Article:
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Gumroad’s Sahil Lavingia broke into the venture capital world as one of the first testers of the rolling fund, AngelList’s product, which allows investors to raise capital on a subscription basis. This was in 2020. Fast forward to 2022 and a lot has changed.
One of these changes? The number of pitches from the founders who want to raise. “Since March, it’s down about 90%,” Lavingia told TechCrunch. “I’ve probably seen more than most – 20 to 40 well-tested decks a week – and now that’s down to two to four a week.” He also saw the quality of talent grow in people willing to work for Gumroad — which he attributes in part to a relentless slew of layoffs — and a decline in the number of founders starting companies.
The decline in the number of founders raising capital suggests that early-stage startups are not as immune to macroeconomic shifts as some investors claim; On the contrary, the boom in new startups reinforces the idea that recessions and their attendant flood of layoffs are the time when startups are born.
Lavingia divides the founding staff into three categories: Tourist Founders, Immigrant Founders, and Born and Raised Founders. Tourist founders are the ones who only launch companies in bull markets, he says, and that cohort has shrunk by about 100%, he says.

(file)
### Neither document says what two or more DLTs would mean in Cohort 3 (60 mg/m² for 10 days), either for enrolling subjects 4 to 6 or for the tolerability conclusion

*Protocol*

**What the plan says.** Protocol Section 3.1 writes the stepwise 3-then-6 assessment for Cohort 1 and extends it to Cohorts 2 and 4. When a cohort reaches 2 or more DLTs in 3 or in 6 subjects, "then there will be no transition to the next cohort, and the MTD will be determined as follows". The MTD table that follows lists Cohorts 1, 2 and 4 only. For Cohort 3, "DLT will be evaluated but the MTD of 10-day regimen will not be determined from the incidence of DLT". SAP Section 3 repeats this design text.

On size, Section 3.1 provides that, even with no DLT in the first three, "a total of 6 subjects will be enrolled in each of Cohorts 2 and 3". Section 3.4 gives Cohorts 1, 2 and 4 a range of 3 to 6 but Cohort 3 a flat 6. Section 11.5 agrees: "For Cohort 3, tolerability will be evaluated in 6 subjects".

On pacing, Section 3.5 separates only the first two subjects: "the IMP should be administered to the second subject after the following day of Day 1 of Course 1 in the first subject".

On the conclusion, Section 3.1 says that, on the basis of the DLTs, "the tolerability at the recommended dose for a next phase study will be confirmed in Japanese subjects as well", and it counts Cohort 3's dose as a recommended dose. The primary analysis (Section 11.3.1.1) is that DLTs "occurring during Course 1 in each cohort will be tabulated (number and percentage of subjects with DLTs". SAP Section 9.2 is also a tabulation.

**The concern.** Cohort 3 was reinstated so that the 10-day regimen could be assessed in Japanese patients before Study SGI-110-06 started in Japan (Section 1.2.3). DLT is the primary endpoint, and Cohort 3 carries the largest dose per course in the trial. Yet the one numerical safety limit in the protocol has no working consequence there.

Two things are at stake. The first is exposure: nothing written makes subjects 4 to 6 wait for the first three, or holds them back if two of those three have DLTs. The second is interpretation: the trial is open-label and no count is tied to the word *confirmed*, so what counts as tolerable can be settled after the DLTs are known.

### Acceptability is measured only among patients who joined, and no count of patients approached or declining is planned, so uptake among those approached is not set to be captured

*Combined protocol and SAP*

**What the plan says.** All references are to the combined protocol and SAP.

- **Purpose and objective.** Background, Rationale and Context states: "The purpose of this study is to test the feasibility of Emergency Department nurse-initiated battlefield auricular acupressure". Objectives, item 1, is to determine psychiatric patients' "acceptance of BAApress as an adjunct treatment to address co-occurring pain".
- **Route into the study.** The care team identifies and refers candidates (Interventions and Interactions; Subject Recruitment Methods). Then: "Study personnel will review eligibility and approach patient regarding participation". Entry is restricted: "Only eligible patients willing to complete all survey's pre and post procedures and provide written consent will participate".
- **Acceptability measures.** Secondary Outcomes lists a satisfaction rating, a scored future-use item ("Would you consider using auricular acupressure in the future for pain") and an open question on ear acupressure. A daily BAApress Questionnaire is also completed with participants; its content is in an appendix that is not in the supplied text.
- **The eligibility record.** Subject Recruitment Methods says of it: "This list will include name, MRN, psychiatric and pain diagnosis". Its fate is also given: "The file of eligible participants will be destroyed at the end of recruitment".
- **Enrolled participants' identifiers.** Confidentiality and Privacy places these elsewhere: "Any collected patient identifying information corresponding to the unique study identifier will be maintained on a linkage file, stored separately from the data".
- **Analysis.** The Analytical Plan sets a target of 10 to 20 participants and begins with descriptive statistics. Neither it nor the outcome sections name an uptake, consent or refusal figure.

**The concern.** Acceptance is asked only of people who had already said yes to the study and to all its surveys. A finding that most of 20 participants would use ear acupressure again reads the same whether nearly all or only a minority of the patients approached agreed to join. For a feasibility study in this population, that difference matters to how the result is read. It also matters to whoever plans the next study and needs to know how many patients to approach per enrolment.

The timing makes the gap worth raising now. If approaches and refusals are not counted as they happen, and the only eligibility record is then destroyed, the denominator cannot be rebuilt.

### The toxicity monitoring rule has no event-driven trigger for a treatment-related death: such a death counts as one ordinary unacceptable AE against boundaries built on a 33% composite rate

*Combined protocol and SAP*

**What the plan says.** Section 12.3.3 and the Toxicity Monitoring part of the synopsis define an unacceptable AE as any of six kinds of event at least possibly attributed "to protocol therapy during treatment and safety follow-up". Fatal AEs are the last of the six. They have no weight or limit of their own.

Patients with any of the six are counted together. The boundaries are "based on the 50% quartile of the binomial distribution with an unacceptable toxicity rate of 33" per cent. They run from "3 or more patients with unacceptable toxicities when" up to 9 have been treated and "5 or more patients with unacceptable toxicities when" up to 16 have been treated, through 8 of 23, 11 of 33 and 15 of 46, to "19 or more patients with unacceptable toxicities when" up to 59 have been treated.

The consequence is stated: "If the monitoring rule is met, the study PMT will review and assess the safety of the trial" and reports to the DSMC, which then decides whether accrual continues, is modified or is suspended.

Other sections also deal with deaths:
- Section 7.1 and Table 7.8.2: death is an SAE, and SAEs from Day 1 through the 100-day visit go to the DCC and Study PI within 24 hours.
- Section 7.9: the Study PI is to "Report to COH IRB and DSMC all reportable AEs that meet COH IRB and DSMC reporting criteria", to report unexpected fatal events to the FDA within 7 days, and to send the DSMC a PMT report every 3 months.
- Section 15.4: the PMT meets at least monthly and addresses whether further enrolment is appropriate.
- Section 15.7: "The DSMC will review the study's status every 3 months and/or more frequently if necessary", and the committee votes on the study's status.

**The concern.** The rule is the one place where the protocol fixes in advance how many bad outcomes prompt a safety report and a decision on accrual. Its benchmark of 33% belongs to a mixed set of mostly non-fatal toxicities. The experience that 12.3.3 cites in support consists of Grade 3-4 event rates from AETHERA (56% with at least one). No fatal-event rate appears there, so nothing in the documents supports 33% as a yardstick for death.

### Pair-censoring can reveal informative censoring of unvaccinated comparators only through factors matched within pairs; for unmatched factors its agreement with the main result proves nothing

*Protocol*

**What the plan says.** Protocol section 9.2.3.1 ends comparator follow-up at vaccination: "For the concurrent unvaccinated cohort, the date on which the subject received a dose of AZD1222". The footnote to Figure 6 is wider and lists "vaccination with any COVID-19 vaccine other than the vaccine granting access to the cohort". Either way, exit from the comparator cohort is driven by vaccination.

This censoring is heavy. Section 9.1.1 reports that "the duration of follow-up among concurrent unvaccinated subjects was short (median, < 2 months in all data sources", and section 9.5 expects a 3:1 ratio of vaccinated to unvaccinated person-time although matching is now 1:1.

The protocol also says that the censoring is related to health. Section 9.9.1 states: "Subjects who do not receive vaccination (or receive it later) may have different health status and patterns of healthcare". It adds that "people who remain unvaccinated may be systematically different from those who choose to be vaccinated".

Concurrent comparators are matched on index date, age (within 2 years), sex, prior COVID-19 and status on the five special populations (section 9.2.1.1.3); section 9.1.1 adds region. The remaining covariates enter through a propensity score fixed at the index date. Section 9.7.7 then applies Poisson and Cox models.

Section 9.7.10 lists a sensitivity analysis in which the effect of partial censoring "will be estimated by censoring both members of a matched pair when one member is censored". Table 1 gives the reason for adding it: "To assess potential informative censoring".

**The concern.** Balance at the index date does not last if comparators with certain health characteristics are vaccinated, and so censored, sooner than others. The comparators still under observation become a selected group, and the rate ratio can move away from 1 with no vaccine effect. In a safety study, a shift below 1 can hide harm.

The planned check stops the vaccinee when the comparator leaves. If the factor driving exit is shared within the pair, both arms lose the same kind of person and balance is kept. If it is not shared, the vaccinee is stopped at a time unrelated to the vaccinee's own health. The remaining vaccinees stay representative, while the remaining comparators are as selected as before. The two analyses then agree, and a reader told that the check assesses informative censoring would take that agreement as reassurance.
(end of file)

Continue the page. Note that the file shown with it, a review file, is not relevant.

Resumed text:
“They are rarely funded in a bear market,” Lavingia said. “They need to hire others to build something.” Immigrant founders, meanwhile, care less about the reputation and status of the company’s start-up, but weigh the risk against the reward. According to Lavingia, that cohort of founders has halved. Finally, the “born and raised” founders are founders regardless of the market: “They all existed and therefore raised money in 2020-2021, so they too don’t start companies and don’t raise money at the same rate.
In early-stage venture capital, two sides are formed: investors who recognize that talent has changed, and those who support a flow of deals that is louder than ever.
If you want to read my full review, check out my column on TechCrunch+. “Investors are bracing for a founders downturn. Or influx. What to expect?”
In the remainder of this newsletter, we’ll cover Y Combinator on its class size reduction and debut fund managers on their collective mood. As always, you can support me by forwarding this newsletter to a friend or follow me on twitter.
Y Combinator cuts his class
Y Combinator deliberately reduces the number of startups in his accelerator for the summer 2022 batch. As first reported Information and independently validated by TechCrunch, the Y Combinator Summer 2022 cohort – currently live – boasts almost 250 companies, down 40% from the previous cohort of 414 companies.
Here’s why it’s important: Over the years, the ever-increasing batch size of the Y Combinator has become a common – if not cliché – conversation among techies. I know this because we contribute a lot to this conversation. (especially for stocks). The biggest problem people have with the growing size of the YC class is that it threatens one of the accelerator’s most important offerings: the network. The bigger the class, the harder it is to stand out.